APR 27, 2017 02:36 PM PDT

Technique Prevents Graft-Versus-Host Disease

WRITTEN BY: Xuan Pham

Bone marrow transplants are often considered to be the last resort treatment, because the procedure could have the nearly same chance of saving a patient as it does harming the patient. But now, scientists at the City of Hope say they have found a way to make the procedure safer for patients.

For patients with leukemia or lymphoma, a stem cell or bone marrow transplant is considered the only curative therapy. The procedure replaces a patient’s diseased blood stem cells with healthy ones from a matched donor. But in some cases, the donor’s cells can attack the recipient’s health tissues, and can cause tremendous multiple organ complications. This attack is known as graft-versus-host disease (GVHD).

"Currently, immunosuppressive drugs have been used to prevent GVHD, but immune-suppressants also subdue the anti-cancer effects of the donor T cells, potentially resulting in cancer relapse, in addition to other side effects such as an increased risk of infection," said Defu Zeng, who led the international collaboration at the City of Hope. "Therefore, prevention of GVHD while preserving anti-cancer effects remains the 'holy grail' of allogenic HCT [hematopoietic cell transplantation]." Of note, allogenic HTC refers to using stem cells derived from a donor.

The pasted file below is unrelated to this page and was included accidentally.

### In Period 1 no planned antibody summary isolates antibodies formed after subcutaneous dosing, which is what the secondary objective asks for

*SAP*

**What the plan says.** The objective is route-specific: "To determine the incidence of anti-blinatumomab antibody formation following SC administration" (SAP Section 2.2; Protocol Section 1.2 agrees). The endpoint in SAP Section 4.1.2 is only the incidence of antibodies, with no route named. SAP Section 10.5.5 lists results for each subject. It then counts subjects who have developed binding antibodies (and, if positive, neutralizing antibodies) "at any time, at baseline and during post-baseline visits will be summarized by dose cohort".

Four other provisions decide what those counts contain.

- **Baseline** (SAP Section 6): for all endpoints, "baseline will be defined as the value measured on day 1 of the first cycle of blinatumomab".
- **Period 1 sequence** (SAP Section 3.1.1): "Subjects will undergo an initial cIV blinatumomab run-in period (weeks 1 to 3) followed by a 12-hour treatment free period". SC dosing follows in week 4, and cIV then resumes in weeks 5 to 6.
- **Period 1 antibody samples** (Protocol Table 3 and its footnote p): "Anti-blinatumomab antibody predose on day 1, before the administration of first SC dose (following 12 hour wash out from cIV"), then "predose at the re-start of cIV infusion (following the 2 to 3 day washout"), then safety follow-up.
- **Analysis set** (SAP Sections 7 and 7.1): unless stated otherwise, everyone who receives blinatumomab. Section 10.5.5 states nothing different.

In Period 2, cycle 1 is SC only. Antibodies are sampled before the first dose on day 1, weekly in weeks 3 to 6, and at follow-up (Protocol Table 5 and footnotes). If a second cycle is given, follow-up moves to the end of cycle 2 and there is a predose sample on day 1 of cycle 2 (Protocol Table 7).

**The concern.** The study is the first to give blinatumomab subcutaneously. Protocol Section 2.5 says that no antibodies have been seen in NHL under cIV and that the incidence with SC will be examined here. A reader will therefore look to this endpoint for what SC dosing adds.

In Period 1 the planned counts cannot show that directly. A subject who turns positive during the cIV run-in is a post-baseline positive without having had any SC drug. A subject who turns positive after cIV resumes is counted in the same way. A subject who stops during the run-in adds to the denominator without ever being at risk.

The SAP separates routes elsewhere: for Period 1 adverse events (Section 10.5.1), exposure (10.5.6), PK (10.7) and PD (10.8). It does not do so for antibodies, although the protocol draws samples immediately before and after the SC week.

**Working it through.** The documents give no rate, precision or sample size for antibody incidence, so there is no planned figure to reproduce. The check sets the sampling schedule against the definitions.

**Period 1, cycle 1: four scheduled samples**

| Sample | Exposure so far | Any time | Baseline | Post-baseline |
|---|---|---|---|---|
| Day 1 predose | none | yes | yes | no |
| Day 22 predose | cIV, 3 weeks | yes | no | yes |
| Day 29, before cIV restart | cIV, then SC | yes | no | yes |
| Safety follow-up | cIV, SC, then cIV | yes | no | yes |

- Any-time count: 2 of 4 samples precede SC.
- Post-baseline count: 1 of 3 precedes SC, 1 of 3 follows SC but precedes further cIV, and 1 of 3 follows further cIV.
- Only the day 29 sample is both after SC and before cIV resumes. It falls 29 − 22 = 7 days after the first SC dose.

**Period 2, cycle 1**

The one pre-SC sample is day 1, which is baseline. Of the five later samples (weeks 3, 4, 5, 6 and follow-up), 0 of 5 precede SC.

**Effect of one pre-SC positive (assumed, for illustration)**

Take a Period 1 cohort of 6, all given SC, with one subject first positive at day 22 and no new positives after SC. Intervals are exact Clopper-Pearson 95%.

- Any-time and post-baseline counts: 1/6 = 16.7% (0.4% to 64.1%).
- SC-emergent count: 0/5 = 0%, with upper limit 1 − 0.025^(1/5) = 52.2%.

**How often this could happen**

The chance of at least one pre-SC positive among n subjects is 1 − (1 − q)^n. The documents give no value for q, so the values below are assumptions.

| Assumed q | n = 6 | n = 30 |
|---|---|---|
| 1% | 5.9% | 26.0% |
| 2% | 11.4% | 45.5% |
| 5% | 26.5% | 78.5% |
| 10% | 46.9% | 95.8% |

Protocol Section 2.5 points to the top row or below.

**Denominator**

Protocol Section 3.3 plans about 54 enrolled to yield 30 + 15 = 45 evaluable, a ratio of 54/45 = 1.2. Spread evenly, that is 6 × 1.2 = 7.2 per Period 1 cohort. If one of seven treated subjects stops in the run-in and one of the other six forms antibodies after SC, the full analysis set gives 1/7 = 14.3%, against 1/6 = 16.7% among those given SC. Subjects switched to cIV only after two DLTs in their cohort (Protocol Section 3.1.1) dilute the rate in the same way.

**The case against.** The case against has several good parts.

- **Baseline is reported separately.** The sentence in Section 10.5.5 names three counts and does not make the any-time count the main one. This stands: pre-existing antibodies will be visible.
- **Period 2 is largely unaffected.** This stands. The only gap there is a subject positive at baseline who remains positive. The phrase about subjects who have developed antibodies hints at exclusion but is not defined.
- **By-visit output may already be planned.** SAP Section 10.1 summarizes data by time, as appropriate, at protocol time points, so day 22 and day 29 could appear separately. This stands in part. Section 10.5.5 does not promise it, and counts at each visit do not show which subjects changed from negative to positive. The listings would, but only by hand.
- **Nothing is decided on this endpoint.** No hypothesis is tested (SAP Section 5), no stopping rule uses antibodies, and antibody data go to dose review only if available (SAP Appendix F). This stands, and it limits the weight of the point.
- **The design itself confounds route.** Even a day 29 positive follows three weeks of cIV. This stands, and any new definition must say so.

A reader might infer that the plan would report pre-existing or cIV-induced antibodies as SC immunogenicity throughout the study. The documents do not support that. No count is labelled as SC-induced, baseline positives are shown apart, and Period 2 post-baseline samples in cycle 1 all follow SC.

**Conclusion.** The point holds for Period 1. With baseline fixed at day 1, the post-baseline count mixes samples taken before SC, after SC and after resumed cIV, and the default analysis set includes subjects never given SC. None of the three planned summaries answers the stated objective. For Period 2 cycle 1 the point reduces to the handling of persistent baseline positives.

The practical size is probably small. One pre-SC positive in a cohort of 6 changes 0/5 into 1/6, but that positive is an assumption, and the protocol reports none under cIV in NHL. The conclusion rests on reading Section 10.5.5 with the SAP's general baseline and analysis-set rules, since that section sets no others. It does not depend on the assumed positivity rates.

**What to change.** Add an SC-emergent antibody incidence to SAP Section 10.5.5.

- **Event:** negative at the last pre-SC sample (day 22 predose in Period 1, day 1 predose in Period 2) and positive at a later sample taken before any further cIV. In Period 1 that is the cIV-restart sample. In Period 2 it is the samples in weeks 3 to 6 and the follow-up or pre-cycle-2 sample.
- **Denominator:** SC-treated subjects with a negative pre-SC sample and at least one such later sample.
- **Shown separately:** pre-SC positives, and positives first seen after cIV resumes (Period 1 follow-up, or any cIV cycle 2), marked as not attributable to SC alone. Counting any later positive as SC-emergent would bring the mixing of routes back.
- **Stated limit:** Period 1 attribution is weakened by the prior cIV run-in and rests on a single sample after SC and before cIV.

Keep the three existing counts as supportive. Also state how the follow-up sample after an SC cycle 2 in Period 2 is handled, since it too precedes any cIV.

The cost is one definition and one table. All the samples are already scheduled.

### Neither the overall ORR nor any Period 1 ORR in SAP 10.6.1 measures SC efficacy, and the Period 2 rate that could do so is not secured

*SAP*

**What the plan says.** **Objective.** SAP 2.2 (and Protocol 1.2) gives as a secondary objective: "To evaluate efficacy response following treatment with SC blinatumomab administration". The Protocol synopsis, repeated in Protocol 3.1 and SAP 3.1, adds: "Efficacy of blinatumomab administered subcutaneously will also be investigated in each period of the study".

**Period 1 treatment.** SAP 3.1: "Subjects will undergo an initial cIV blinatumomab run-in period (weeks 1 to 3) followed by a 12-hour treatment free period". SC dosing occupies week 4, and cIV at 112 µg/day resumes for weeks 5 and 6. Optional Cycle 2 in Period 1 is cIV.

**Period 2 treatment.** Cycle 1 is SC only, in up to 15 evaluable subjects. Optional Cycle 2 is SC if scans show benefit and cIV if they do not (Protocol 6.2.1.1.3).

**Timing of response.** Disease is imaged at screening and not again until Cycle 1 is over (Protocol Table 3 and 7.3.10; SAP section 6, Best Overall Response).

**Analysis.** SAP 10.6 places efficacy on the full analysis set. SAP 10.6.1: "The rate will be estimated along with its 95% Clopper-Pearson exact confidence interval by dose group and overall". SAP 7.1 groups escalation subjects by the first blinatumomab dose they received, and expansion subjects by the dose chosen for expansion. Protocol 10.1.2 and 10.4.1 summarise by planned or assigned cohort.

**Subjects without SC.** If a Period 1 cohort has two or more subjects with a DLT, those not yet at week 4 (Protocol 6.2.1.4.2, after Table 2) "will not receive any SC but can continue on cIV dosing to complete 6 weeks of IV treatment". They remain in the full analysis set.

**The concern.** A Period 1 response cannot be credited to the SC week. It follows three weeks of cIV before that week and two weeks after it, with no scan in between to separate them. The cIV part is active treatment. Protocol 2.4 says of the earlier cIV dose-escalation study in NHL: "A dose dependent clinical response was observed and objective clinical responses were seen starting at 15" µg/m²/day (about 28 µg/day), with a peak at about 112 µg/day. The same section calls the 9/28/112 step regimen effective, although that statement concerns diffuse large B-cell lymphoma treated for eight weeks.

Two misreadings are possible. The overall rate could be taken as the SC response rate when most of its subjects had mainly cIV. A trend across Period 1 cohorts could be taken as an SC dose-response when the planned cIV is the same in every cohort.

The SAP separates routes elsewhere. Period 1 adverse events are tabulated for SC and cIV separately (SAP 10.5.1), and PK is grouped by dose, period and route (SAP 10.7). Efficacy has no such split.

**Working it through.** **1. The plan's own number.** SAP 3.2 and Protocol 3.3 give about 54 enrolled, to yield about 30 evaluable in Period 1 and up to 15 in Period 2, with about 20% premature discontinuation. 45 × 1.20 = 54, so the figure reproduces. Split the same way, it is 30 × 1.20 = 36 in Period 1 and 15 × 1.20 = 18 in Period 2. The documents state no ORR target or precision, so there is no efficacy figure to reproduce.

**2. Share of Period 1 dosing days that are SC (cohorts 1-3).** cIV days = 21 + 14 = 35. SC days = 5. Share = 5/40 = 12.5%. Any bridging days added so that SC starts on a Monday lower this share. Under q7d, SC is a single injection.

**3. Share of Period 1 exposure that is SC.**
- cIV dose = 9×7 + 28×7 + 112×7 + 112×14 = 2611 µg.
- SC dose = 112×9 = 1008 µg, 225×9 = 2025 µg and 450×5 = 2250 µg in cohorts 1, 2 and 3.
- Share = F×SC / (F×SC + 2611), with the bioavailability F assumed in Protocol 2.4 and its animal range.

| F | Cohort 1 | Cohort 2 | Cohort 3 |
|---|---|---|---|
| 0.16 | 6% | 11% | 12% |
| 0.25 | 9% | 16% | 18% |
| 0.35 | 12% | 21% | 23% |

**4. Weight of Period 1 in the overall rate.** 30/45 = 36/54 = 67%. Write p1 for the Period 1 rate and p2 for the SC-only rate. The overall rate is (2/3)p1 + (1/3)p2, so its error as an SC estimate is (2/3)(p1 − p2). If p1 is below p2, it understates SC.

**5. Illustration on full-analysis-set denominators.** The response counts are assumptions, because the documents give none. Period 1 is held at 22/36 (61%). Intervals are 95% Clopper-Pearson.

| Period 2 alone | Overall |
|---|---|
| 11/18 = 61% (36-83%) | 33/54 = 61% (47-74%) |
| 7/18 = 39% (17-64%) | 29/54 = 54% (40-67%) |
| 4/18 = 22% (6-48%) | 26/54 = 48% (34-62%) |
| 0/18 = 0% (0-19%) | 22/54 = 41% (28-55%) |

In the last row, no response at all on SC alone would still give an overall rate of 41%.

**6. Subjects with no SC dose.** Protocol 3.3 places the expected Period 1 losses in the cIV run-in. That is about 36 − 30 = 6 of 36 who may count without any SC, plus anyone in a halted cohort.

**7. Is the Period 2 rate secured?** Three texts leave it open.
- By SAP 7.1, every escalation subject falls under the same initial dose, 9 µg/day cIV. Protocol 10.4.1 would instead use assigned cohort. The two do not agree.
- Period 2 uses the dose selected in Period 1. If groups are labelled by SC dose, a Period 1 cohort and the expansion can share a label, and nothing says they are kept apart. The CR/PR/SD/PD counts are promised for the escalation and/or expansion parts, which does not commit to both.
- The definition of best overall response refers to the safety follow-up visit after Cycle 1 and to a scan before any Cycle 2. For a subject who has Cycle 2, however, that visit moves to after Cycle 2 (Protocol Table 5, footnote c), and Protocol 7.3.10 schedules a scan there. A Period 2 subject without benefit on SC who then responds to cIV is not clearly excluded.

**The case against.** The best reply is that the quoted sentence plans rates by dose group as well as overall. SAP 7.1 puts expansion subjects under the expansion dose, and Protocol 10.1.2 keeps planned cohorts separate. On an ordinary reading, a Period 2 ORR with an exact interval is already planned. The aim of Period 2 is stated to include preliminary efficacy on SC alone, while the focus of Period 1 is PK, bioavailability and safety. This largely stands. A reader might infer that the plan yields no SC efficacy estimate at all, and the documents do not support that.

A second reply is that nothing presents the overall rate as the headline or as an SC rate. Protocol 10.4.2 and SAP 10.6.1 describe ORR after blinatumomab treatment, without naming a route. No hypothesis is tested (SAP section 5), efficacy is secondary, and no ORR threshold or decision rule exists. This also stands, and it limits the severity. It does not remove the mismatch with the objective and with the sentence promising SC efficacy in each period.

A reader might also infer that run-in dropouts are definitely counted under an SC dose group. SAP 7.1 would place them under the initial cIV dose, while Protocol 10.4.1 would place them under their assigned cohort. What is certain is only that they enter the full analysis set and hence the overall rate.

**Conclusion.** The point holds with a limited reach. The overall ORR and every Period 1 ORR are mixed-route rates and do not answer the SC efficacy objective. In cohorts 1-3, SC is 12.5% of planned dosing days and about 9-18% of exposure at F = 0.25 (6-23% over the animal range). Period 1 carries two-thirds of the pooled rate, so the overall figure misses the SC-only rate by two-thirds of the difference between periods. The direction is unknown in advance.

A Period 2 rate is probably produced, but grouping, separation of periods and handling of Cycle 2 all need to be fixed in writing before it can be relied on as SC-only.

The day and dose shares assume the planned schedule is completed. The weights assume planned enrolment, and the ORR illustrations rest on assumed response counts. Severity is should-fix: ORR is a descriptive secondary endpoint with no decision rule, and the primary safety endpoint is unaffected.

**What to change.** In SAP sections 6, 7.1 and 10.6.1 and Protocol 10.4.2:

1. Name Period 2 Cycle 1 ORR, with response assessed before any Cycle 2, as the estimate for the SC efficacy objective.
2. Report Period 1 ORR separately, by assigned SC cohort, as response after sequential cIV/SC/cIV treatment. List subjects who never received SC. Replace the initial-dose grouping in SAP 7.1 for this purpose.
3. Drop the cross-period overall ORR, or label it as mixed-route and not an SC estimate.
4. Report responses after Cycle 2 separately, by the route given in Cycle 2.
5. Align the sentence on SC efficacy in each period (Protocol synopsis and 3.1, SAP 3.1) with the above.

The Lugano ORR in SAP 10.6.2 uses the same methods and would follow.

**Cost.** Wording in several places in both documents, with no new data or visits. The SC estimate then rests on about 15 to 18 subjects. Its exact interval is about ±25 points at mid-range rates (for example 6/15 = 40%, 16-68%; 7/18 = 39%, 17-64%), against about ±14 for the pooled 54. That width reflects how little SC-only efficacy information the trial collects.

The team report that one way to prevent GVHD is to temporarily deplete a specific type of of donor T cells, called CD4+, following the infusion of stem cells. In the absence of low CD4+ cells, another type of T cells, called CD8+, seems to be more focused on destroying tumor cells rather than the healthy cells. This has the effect of boosting graft-versus-leukemia, while preventing graft-versus-host disease.

"If successfully translated into clinical application, this regimen may represent one of the novel approaches that allow strong GVL effects without causing GVHD," said Zeng. "This kind of regimen has the potential to promote wide-spread application of allogenic HCT as a curative therapy for hematological malignancies."

So far the study has been limited to mouse models. Next, Zeng and colleagues plan to apply this method in human clinical trials.

Additional sources: City of Hope

About the Author
  • I am a human geneticist, passionate about telling stories to make science more engaging and approachable. Find more of my writing at the Hopkins BioMedical Odyssey blog and at TheGeneTwist.com.
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